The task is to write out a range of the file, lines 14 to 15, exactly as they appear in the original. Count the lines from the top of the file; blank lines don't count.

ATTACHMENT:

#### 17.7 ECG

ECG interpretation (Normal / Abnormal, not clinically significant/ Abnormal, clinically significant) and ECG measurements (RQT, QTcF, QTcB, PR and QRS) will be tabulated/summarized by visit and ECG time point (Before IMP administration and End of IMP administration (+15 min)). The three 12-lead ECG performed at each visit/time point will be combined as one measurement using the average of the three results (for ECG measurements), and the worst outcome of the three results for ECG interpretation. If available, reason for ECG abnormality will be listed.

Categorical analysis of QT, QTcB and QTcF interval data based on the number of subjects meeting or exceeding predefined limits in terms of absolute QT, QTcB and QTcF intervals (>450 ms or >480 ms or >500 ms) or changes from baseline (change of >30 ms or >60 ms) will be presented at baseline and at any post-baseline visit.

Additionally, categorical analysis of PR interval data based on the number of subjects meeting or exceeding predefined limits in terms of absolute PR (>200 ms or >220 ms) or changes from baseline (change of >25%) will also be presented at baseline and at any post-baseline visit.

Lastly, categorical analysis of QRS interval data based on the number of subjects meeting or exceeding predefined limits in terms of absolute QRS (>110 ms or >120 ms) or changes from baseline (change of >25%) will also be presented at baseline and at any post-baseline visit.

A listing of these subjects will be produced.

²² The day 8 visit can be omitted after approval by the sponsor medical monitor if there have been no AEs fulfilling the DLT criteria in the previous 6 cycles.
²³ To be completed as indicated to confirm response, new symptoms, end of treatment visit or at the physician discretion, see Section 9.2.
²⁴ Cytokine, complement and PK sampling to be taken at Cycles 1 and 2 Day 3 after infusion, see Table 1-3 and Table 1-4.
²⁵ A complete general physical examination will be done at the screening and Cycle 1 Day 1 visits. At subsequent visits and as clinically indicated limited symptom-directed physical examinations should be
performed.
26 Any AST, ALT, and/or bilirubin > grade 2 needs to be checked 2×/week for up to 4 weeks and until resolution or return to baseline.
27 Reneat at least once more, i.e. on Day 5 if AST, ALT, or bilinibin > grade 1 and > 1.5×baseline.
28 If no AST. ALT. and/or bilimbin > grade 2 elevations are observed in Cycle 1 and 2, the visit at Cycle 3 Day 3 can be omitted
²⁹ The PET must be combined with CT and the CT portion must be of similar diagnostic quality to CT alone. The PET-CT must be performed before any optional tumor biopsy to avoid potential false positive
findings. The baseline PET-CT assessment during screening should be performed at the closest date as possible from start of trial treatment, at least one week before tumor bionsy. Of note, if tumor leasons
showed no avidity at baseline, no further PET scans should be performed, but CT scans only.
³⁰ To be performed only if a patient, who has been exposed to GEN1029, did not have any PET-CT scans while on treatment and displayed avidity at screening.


28 If no AST. ALT. and/or bilimbin > grade 2 elevations are observed in Cycle 1 and 2, the visit at Cycle 3 Day 3 can be omitted
²⁹ The PET must be combined with CT and the CT portion must be of similar diagnostic quality to CT alone. The PET-CT must be performed before any optional tumor biopsy to avoid potential false positive